Intel NUC Kit (Haswell edition) review – Inquirer

Product Intel NUC Kit D54250WYK
Specifications 1.3GHz Intel Core i5-4250U processor with Intel HD Graphics 5000 GPU, Intel D54250WYK mainboard, Intel QS77 Express chipset, 2x SO-DIMMs, 16GB 1,600MHz DDR3 RAM, 1x full-length mini PCI Express connector, 1x half-length mini PCI Express connector, Gigabit Ethernet port, 4x USB 3.0 ports, 2x USB 2.0 headers, miniHDMI port, mini Displayport, Infrared receiver, board 102x106x22mm, kit chassis 117x112x35mm
Price Kit £296

THE FIRST Intel Next Unit of Computing (NUC) machines made a good impression last year thanks to tiny motherboards, embedded processors and a thriving enthusiast community, but the systems were hampered by poor performance and a confusing selection of boards and kits.

This year’s Intel NUC Kit addresses both of these issues. Under the bonnet is an Intel Haswell processor with an updated integrated graphics core, and Intel has configured this mainboard with better ports and sockets than the inconsistent selections on the older PCBs.


Components and configuration
The chip of choice in Intel’s revised NUC Kit is a Core i5-4250U. Its key feature is the updated HD Graphics 5000 core in the system on chip (SoC) package, which is a big leap forward from the HD Graphics 4000 core included in older NUC processors.

The integrated Intel HD Graphics 5000 core has 40 updated stream processors, which is a big improvement over the 16 in the HD Graphics 4000 core. These stream processors can dynamically clock anywhere between 200MHz and 1GHz, a little slower than the 350MHz to 1.15GHz range in the HD Graphics 4000 core, but an improvement nonetheless.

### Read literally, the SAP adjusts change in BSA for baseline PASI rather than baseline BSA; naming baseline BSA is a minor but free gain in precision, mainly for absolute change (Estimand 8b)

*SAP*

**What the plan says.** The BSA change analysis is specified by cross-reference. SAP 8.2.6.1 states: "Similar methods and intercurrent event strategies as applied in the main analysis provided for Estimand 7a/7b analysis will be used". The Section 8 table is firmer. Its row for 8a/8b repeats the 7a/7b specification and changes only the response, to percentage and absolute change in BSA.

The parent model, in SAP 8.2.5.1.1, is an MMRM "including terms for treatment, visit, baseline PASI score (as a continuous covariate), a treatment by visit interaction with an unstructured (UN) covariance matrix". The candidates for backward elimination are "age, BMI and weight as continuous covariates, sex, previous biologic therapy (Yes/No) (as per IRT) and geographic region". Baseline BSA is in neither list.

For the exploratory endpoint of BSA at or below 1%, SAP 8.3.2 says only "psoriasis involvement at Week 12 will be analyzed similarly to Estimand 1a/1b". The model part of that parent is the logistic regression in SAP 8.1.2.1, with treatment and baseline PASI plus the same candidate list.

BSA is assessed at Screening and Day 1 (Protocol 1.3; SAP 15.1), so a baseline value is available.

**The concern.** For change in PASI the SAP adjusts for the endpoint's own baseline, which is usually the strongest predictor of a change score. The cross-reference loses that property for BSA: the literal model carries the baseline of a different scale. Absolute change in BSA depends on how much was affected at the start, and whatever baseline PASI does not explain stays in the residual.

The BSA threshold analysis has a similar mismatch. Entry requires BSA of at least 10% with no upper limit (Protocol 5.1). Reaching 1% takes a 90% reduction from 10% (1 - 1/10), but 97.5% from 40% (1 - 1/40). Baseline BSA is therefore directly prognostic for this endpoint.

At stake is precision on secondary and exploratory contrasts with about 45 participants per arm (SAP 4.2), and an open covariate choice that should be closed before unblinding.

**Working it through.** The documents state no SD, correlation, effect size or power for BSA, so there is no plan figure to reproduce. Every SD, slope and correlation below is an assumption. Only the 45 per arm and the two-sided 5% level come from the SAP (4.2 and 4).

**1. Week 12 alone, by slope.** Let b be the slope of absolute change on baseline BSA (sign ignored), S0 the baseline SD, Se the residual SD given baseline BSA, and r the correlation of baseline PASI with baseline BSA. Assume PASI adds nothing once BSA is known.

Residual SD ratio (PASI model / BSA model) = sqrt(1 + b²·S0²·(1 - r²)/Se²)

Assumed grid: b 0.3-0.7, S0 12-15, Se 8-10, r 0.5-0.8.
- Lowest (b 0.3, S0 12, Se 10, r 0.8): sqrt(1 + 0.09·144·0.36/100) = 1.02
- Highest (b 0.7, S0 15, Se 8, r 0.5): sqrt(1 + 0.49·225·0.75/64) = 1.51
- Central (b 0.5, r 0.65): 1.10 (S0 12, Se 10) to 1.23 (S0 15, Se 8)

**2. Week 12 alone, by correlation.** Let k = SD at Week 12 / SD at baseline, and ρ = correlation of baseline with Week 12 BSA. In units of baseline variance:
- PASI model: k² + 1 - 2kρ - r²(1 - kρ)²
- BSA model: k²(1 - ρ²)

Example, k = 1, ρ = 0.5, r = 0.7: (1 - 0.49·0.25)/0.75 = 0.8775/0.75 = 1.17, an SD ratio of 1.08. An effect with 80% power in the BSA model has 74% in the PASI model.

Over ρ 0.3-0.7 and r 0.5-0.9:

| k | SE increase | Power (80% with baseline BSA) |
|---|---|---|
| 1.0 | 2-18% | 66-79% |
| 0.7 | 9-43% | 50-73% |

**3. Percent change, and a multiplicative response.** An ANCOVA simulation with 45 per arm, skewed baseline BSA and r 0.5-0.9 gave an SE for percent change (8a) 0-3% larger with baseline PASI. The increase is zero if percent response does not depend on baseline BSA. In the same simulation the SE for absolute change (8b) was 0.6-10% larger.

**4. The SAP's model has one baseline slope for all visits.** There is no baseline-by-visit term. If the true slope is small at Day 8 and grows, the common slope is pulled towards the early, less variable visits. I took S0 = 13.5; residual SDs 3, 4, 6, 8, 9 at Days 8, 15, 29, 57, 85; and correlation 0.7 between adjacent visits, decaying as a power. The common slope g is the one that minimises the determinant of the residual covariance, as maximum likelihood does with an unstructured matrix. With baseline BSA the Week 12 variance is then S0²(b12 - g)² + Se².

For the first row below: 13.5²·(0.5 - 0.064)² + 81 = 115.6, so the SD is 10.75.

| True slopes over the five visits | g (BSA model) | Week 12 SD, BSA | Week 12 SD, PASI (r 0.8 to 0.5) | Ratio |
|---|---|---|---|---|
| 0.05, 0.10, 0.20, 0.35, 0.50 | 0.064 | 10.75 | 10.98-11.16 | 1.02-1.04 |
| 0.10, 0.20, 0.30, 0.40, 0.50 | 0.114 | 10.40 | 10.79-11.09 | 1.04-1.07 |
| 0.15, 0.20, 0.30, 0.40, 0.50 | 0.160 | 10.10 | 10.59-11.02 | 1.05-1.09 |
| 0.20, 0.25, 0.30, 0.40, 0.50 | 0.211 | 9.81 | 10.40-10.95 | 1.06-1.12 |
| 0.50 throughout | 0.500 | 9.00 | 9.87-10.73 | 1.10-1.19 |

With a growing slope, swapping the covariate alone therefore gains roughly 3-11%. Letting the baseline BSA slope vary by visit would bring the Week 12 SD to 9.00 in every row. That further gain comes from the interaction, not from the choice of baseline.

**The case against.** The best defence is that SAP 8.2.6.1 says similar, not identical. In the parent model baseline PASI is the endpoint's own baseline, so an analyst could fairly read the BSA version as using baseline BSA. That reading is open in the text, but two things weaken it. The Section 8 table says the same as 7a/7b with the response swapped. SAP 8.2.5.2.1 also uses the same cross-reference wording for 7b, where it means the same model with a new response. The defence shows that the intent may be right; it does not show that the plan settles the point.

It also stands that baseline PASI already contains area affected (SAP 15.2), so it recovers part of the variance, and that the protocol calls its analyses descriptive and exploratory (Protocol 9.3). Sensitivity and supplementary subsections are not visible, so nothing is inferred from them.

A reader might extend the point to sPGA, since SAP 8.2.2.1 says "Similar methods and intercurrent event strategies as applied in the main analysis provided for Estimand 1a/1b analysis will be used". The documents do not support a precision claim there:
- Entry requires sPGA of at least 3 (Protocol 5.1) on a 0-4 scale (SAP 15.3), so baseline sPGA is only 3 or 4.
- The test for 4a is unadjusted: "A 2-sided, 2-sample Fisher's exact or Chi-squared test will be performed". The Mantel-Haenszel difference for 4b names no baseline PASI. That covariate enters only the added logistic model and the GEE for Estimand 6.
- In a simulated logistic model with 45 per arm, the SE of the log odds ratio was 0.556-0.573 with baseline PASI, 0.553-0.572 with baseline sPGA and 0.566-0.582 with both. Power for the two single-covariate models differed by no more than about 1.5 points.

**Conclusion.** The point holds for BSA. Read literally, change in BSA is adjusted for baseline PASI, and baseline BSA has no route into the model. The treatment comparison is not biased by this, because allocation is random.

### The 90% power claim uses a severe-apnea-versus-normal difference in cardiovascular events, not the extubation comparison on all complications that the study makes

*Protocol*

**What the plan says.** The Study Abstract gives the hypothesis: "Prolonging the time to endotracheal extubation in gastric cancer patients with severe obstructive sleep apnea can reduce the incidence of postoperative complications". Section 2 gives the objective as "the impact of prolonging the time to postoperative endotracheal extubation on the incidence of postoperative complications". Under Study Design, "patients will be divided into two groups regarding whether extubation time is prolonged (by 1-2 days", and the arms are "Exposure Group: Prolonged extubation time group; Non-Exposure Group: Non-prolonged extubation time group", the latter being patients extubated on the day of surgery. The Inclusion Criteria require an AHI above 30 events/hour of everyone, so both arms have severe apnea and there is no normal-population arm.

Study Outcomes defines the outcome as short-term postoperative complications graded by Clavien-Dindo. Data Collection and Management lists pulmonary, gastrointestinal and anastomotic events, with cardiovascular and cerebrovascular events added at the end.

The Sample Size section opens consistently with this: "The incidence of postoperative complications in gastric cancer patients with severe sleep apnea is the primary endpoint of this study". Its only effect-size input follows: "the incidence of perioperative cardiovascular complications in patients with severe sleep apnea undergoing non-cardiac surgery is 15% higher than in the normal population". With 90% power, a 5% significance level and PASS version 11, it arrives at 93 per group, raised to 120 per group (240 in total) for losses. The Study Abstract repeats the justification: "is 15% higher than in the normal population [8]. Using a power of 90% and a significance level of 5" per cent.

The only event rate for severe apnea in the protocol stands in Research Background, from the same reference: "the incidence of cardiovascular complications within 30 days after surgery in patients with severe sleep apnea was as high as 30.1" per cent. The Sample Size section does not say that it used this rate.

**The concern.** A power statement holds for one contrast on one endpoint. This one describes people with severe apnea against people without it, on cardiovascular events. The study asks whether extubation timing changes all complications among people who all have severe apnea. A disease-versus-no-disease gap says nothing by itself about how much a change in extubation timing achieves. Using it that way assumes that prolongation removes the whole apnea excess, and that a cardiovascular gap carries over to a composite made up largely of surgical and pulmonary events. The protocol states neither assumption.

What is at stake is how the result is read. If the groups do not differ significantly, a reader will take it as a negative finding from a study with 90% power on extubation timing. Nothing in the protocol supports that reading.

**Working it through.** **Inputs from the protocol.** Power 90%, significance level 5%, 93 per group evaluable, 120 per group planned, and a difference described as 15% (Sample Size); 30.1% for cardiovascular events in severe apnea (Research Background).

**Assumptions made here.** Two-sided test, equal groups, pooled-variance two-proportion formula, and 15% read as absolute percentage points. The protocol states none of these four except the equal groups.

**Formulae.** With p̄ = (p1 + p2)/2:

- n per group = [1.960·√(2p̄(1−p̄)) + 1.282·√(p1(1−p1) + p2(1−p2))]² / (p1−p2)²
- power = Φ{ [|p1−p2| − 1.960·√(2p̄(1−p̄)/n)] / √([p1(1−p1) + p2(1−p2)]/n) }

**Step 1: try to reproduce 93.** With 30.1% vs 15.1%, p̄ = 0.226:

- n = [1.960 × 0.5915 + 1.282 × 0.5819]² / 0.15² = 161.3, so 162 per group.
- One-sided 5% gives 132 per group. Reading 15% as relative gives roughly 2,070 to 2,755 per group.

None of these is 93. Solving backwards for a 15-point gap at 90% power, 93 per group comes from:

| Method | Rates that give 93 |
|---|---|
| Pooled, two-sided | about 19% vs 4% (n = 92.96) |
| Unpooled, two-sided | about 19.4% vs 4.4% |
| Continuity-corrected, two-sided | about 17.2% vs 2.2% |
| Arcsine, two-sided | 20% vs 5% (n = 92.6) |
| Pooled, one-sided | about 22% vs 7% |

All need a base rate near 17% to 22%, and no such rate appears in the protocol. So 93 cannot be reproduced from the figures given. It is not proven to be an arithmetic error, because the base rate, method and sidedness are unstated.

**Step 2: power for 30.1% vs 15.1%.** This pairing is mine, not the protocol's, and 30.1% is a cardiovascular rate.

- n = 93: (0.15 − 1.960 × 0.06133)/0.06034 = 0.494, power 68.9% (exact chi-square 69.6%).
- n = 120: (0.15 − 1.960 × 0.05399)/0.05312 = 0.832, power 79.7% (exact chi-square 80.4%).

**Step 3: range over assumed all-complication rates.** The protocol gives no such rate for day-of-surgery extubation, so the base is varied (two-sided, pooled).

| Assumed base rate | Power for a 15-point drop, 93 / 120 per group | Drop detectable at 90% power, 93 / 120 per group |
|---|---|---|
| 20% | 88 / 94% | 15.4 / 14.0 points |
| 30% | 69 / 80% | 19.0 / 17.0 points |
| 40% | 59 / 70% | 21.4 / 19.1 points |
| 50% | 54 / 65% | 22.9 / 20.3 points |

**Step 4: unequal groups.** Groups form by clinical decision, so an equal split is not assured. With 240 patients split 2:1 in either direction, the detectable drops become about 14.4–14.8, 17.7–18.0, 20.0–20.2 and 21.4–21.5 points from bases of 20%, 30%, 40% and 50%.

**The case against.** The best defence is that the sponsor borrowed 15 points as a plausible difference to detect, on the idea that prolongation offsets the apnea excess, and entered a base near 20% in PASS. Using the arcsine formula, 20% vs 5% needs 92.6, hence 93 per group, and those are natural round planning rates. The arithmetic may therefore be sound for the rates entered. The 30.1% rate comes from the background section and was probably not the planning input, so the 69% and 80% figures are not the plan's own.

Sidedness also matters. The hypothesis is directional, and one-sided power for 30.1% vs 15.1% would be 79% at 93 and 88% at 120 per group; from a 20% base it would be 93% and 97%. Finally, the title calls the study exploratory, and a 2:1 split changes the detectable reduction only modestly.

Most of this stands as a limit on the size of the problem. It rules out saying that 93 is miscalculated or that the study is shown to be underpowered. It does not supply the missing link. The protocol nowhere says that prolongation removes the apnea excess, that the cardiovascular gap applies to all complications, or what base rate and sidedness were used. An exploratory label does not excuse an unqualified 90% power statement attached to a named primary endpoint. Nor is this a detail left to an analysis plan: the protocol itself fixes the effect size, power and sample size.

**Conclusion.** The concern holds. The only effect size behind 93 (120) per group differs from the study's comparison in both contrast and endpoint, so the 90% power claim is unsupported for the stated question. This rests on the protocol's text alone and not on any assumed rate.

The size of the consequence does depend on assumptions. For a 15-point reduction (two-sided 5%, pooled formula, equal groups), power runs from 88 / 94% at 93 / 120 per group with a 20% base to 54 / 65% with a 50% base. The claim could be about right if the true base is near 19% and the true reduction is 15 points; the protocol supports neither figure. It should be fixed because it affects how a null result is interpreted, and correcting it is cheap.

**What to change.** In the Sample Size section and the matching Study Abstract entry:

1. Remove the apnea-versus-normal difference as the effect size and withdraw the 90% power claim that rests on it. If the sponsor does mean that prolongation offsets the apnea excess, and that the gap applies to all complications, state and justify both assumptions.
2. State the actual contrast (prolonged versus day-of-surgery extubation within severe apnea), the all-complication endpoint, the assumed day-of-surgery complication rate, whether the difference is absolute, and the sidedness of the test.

The processor portion of the Core i5-4250U chip uses the 22nm Haswell processor architecture. It’s clocked at 1.3GHz, and with Turbo Boost it hits 2.6GHz. The two cores are Hyper-Threaded, and there’s 3MB of universal L3 cache. It’s a step up from last year’s processor chip thanks to its improved architecture, even if the Ivy Bridge based Core i5 in the older board ran at stock and Turbo Boost speeds of 1.6GHz and 2.8GHz, respectively.

The updated processor is paired with a 180GB Intel 530 Series mSATA SSD and 8GB of DDR3L in our NUC kit, and the machine delivered a reasonable Windows Performance Index score of 5.3 – also the result of the desktop graphics test. That’s where this machine fell down, with better scores in every other category: the processor scored a faster 6.9, and the brand-new SSD scored a superb 7.4 in the primary hard disk test. The memory was even faster, with a score of 7.5.


The new graphics core is capable of light gaming. It managed a playable average of 36fps in Skyrim after we’d dialed the resolution down to 1280×720 and the quality settings to Medium, and it managed 62fps in Crysis when run at low detail levels. It handled less demanding racing title Trackmania Nations with no hassle, too.


The NUC Kit improved on last year’s model while consuming less power. Its idle and peak draws of 9W and 24W are lower than the 13W and 26W demands of the Ivy Bridge-based Core i5 model. The board’s tiny fan will be noticeable in a quiet room, though.

Next: Design and build, connectivity.


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